However, the best knowledge base software does more than give you control over appearance. It also enables functionality. Some questions to ask before choosing knowledge base software include:
Do You Want Your Knowledge Base to be Indexed by Search Engines?
A knowledge base can be filled with keywords, which can help enhance search engine optimization (SEO) and marketing initiatives. Software that enables indexing can also make the information easier for customers to find.
Does it Make the Knowledge Base Easy to Navigate?
You should make sure your customers can find the topics they’re interested in and dig deeper without getting caught in loops that take them back to a previous page or run into dead ends.
Also, look for software that automatically redirects users to new pages when you’ve made changes to the knowledge base. This feature will prevent users from receiving an error notice — and questioning the reliability of your knowledge base.
Do We Need Flexibility with Document Formatting?
Some knowledge base software solutions provide one template for articles and documents. Modern knowledge base tools will allow you to configure documents so customers can quickly find the information they need.
Is the Software Easy to Use?
Creating and maintaining your knowledge base will take effort, but the software you choose should streamline those processes. Look for software that makes it easy to tag articles, so they appear in the right categories, and drag-and-drop functionality for adding images or screenshots to documents or uploading files.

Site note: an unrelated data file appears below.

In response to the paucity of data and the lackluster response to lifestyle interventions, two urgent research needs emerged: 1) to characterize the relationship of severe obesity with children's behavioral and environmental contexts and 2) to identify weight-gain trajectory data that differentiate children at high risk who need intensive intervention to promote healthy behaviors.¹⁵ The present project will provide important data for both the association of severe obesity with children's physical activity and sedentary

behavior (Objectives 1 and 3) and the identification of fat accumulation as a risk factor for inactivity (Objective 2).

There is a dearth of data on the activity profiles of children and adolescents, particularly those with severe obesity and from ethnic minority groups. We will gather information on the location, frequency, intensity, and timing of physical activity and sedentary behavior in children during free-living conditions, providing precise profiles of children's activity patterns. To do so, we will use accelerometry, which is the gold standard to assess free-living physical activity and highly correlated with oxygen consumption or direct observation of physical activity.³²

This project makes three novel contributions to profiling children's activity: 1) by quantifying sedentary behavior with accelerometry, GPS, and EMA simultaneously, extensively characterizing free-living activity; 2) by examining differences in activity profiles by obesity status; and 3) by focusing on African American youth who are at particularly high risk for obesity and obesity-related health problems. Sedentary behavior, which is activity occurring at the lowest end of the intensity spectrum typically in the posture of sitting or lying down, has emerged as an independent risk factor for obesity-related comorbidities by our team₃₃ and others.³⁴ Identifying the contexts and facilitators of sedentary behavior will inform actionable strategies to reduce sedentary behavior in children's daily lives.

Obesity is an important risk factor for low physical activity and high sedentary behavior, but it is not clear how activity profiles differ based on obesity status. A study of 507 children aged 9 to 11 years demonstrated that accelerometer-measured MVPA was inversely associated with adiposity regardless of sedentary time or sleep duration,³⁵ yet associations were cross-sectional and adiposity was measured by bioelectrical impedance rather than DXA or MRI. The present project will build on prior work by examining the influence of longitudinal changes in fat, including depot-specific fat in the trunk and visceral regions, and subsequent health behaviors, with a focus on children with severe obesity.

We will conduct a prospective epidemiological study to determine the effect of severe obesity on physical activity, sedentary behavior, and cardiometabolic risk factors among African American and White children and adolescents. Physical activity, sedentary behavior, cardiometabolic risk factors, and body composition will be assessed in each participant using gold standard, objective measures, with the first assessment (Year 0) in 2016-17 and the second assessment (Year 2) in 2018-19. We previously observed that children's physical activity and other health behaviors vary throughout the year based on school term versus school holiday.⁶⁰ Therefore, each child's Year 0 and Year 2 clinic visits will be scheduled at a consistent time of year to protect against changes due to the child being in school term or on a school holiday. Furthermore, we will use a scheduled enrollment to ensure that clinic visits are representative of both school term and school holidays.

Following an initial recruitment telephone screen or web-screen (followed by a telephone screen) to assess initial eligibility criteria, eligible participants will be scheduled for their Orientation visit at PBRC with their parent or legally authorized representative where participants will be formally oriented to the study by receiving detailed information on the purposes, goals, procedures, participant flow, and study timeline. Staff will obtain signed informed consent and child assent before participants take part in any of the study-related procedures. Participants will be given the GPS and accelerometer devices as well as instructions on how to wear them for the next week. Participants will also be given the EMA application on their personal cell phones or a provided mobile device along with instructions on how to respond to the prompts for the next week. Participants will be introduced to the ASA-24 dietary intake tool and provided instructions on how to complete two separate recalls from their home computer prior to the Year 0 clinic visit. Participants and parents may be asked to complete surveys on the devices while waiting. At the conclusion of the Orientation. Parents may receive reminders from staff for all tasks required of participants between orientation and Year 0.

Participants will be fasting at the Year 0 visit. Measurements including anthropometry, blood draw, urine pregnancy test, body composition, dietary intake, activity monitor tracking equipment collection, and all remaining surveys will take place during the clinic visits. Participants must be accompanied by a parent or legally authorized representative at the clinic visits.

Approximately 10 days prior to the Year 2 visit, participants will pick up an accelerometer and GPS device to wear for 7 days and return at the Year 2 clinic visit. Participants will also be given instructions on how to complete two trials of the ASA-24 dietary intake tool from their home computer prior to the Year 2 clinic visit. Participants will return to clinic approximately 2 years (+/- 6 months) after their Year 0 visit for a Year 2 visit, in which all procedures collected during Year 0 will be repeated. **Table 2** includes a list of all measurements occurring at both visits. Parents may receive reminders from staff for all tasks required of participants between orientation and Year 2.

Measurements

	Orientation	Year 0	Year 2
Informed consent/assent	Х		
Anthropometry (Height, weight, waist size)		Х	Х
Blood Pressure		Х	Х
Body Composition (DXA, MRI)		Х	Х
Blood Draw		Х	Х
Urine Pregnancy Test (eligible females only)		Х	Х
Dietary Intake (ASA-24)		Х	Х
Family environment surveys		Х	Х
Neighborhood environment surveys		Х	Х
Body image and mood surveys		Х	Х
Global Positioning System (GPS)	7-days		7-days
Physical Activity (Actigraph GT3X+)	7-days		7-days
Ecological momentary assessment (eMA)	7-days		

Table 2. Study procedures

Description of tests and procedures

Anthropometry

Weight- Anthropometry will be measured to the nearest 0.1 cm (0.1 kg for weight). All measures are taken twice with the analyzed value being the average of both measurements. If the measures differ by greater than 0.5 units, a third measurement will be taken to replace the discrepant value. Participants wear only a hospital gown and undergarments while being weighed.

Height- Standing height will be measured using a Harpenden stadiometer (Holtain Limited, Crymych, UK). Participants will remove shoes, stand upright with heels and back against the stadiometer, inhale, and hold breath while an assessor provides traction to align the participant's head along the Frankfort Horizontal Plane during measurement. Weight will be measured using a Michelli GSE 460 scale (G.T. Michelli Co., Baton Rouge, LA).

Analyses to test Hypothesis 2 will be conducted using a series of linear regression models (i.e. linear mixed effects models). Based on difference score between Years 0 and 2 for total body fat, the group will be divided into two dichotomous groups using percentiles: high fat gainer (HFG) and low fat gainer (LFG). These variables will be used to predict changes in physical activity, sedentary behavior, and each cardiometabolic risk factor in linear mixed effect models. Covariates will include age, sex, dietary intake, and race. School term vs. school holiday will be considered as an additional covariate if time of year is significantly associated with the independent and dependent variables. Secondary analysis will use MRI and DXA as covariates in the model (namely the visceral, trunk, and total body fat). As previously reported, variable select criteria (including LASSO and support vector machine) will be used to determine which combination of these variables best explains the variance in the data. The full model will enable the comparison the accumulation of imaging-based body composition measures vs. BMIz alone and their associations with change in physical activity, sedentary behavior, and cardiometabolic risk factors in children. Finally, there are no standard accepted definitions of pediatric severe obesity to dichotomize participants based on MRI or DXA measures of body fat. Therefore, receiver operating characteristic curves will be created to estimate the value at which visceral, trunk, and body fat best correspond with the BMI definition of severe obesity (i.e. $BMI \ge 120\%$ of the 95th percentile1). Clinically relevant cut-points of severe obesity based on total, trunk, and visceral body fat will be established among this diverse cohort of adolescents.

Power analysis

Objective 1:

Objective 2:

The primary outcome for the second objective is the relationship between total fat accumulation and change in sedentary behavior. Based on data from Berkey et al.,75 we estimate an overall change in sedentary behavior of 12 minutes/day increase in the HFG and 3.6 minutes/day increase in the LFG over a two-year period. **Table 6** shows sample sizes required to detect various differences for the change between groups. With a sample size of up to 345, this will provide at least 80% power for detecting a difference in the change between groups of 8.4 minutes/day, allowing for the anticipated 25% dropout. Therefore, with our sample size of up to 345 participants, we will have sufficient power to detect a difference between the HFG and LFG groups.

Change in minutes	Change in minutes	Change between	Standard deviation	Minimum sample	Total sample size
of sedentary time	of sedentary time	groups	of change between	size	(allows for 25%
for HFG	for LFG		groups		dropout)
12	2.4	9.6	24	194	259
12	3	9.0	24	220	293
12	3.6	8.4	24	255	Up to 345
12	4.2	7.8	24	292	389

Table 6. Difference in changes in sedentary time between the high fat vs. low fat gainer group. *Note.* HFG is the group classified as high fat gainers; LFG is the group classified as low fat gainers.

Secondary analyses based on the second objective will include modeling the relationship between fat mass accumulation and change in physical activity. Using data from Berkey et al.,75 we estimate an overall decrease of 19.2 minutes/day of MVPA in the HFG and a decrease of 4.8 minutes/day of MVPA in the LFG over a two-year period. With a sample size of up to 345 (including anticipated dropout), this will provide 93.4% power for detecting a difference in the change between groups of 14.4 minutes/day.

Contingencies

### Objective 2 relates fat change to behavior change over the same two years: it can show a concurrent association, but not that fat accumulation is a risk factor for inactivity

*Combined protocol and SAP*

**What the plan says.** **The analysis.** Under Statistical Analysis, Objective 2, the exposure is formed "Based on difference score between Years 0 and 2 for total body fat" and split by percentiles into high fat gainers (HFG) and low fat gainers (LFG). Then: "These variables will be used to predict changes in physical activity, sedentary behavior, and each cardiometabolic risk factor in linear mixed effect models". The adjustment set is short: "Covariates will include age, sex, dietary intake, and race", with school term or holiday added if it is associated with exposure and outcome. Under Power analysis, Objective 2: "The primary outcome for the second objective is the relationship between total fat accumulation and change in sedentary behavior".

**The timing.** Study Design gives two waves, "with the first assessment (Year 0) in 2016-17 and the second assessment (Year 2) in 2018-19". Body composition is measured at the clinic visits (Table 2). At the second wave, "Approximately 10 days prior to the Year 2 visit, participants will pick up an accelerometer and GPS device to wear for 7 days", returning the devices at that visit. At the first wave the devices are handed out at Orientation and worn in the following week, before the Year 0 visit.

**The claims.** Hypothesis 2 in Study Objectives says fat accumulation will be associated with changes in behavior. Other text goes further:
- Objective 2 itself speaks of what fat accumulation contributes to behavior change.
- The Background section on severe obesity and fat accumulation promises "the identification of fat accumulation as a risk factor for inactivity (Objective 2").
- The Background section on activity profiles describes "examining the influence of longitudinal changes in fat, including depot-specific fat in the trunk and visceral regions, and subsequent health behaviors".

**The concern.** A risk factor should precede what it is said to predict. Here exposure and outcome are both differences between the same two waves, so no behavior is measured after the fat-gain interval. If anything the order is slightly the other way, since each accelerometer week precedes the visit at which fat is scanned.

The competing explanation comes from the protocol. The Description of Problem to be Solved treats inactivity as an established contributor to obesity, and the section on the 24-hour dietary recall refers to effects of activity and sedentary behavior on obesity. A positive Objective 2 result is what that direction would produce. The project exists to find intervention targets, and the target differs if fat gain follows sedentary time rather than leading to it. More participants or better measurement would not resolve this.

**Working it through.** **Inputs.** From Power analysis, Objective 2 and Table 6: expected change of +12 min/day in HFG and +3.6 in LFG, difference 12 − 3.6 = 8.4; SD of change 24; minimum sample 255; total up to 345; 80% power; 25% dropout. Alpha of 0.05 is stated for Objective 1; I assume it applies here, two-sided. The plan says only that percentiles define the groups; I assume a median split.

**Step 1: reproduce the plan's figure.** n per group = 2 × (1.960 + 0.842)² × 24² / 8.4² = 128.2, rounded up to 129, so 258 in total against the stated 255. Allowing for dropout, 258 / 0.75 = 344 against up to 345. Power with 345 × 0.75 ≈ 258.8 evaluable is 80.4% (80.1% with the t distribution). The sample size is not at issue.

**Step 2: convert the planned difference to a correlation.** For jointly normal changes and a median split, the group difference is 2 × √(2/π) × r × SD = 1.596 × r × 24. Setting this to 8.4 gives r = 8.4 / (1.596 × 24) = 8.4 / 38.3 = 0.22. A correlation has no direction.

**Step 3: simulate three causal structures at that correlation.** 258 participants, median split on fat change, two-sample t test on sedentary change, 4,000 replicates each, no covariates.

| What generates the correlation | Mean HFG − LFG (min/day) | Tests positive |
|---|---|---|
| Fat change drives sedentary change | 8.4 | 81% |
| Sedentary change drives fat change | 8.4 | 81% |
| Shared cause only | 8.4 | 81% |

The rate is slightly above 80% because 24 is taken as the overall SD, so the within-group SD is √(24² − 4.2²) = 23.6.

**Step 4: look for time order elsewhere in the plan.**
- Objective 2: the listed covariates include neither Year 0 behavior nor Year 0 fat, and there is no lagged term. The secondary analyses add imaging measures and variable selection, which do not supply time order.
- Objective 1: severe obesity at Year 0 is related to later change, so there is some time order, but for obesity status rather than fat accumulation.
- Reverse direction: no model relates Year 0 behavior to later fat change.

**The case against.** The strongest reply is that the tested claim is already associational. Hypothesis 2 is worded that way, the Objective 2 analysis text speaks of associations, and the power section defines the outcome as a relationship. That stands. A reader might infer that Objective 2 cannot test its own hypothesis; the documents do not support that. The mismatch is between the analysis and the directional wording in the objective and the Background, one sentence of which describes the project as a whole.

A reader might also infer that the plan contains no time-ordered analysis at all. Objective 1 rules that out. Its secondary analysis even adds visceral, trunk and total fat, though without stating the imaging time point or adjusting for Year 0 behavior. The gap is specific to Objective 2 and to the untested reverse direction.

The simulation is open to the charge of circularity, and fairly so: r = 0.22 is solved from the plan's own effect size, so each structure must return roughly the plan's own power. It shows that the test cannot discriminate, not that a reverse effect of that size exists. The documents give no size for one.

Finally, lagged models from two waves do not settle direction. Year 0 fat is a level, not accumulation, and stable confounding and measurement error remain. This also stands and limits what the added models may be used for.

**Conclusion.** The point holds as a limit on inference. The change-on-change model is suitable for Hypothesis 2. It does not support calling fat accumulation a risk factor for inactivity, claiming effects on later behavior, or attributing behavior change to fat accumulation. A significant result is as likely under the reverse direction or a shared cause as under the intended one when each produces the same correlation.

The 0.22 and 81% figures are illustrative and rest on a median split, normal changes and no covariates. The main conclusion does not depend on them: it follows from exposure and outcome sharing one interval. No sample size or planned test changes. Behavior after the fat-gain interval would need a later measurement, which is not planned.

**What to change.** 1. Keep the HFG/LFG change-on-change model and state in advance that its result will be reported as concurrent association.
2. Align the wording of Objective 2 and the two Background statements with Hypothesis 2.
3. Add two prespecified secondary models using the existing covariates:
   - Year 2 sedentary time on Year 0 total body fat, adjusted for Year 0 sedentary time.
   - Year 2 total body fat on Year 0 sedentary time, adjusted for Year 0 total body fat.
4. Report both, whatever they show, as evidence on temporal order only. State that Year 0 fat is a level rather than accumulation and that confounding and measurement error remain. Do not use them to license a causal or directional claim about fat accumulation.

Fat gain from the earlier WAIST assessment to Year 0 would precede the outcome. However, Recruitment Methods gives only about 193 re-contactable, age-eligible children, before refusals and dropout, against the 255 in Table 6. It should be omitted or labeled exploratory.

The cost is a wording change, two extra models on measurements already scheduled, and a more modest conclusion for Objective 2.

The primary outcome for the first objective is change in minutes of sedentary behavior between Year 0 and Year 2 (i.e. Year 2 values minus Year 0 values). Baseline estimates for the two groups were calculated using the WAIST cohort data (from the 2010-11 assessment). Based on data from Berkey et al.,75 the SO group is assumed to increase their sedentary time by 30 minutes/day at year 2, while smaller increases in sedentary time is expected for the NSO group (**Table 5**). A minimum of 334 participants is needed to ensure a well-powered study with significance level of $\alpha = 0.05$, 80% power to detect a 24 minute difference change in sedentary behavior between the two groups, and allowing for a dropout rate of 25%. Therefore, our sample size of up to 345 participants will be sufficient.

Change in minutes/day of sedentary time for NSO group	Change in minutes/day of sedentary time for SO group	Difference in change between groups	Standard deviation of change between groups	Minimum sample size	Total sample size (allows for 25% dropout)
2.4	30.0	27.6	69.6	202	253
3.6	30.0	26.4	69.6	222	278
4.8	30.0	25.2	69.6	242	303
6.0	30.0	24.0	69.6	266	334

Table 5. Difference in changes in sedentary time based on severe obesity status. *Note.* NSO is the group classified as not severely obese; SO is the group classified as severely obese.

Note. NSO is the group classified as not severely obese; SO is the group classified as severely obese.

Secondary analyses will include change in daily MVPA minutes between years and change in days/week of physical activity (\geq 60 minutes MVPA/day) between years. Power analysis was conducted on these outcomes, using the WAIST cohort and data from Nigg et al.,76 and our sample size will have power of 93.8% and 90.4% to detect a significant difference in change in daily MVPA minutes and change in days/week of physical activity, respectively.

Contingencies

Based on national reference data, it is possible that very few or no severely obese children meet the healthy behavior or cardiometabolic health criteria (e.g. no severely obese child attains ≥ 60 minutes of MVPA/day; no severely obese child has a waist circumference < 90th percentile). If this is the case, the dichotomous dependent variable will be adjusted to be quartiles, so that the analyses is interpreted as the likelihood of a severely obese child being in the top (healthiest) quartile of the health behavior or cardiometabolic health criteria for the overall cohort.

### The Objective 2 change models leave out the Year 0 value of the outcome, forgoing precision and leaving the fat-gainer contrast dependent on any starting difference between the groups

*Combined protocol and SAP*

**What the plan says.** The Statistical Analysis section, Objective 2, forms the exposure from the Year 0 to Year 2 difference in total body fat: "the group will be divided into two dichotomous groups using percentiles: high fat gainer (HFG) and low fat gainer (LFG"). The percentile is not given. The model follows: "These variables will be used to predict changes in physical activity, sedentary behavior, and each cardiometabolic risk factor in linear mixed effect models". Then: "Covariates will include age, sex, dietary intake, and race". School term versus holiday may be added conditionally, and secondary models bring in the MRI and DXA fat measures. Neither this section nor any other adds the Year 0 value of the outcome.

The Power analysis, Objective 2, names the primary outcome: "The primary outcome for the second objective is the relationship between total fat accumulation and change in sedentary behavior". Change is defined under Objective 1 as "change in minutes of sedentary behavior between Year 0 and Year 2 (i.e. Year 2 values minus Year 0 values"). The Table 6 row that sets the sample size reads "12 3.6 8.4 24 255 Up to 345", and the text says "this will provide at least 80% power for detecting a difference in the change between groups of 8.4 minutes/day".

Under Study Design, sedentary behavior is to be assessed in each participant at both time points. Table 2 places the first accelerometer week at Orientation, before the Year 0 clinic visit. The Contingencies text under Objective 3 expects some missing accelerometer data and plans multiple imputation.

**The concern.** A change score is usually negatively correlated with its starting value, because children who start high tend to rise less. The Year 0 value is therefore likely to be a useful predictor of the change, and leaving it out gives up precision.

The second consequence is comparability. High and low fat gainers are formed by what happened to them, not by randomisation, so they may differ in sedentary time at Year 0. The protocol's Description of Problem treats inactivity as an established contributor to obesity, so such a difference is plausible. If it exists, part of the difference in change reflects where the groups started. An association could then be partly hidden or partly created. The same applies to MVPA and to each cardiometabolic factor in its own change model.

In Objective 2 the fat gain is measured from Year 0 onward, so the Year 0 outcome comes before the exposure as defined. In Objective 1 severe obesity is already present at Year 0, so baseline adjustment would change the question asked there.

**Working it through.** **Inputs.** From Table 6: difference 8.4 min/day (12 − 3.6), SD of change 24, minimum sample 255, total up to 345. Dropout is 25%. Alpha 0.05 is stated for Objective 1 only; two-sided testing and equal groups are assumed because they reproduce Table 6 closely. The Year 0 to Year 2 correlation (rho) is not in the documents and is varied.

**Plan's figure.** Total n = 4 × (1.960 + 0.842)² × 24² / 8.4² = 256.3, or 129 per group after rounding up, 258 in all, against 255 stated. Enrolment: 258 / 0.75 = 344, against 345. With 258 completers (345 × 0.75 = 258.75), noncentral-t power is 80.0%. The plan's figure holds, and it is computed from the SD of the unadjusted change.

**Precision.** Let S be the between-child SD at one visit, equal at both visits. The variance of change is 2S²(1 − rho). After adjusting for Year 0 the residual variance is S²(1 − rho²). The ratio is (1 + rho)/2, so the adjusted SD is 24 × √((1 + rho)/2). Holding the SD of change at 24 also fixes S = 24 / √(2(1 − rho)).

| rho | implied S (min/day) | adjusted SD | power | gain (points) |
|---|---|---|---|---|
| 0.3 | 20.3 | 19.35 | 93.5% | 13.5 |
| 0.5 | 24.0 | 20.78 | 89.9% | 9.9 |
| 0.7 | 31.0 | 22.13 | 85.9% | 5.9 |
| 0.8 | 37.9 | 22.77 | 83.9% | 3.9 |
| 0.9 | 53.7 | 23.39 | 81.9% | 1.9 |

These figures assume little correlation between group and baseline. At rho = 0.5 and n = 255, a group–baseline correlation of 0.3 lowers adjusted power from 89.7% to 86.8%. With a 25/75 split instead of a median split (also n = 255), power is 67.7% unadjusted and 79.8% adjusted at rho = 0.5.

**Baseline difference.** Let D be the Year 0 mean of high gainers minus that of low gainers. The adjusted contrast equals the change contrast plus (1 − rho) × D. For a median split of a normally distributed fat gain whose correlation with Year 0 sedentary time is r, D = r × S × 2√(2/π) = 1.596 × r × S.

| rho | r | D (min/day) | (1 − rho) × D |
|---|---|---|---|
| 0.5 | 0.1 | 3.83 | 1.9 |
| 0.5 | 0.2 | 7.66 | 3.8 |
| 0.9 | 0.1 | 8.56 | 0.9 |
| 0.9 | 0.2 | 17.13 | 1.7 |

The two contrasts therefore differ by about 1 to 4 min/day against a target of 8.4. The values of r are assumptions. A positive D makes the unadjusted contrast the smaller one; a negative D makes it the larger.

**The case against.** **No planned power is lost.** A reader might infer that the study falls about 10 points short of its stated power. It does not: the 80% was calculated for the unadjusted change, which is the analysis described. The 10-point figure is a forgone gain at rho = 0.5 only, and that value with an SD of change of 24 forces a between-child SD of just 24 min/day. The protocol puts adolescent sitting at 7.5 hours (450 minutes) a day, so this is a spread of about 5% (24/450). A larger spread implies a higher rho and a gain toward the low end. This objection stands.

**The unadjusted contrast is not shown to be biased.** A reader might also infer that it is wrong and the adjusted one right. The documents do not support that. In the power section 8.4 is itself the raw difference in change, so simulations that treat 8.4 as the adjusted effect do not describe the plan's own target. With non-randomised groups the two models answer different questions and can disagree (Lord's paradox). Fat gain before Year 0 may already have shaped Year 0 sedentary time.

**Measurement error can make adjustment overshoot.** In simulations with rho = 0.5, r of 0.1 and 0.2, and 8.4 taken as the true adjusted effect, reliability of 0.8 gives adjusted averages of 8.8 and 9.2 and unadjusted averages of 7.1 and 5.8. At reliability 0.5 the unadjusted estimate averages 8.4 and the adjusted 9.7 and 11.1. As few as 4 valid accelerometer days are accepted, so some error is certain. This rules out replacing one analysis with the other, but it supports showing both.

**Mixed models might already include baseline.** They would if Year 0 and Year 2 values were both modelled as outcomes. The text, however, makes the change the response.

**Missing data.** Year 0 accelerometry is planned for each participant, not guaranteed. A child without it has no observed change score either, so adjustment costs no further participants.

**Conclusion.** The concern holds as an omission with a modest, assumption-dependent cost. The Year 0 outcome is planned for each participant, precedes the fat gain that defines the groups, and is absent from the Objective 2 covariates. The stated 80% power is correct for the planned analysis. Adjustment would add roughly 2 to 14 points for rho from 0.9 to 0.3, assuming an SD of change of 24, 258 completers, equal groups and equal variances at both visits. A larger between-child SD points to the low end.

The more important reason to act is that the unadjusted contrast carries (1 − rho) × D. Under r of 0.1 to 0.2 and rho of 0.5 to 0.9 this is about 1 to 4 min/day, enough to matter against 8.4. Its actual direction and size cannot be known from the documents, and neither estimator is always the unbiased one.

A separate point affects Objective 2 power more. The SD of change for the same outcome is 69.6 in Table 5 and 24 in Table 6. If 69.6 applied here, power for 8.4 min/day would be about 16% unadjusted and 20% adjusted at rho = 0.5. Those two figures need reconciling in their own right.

Can You Control Access to the Software?
Only authorized personnel should have access to the knowledge base. Your software should let you grant role-based permissions, for example, for authors to upload content for approval versus administrative permission to add categories or change the page layout.
Does it Integrate with Other Software?
Work with your IT department to determine how knowledge base software will fit into your tech stack to optimize customer service workflows and create the best customer experiences. Ensure the software you choose integrates with your customer service tool, live chat, and other applications and systems your team uses.
Does it Support Mobile Users?
Not all of your customers will use a PC to search your knowledge base. Many are using tablets or smartphones. Therefore, make sure your knowledge base software delivers good user experiences regardless of the devices or screen sizes your customers are using.
Does the Software Make it Easy to Back Up the Knowledge Base?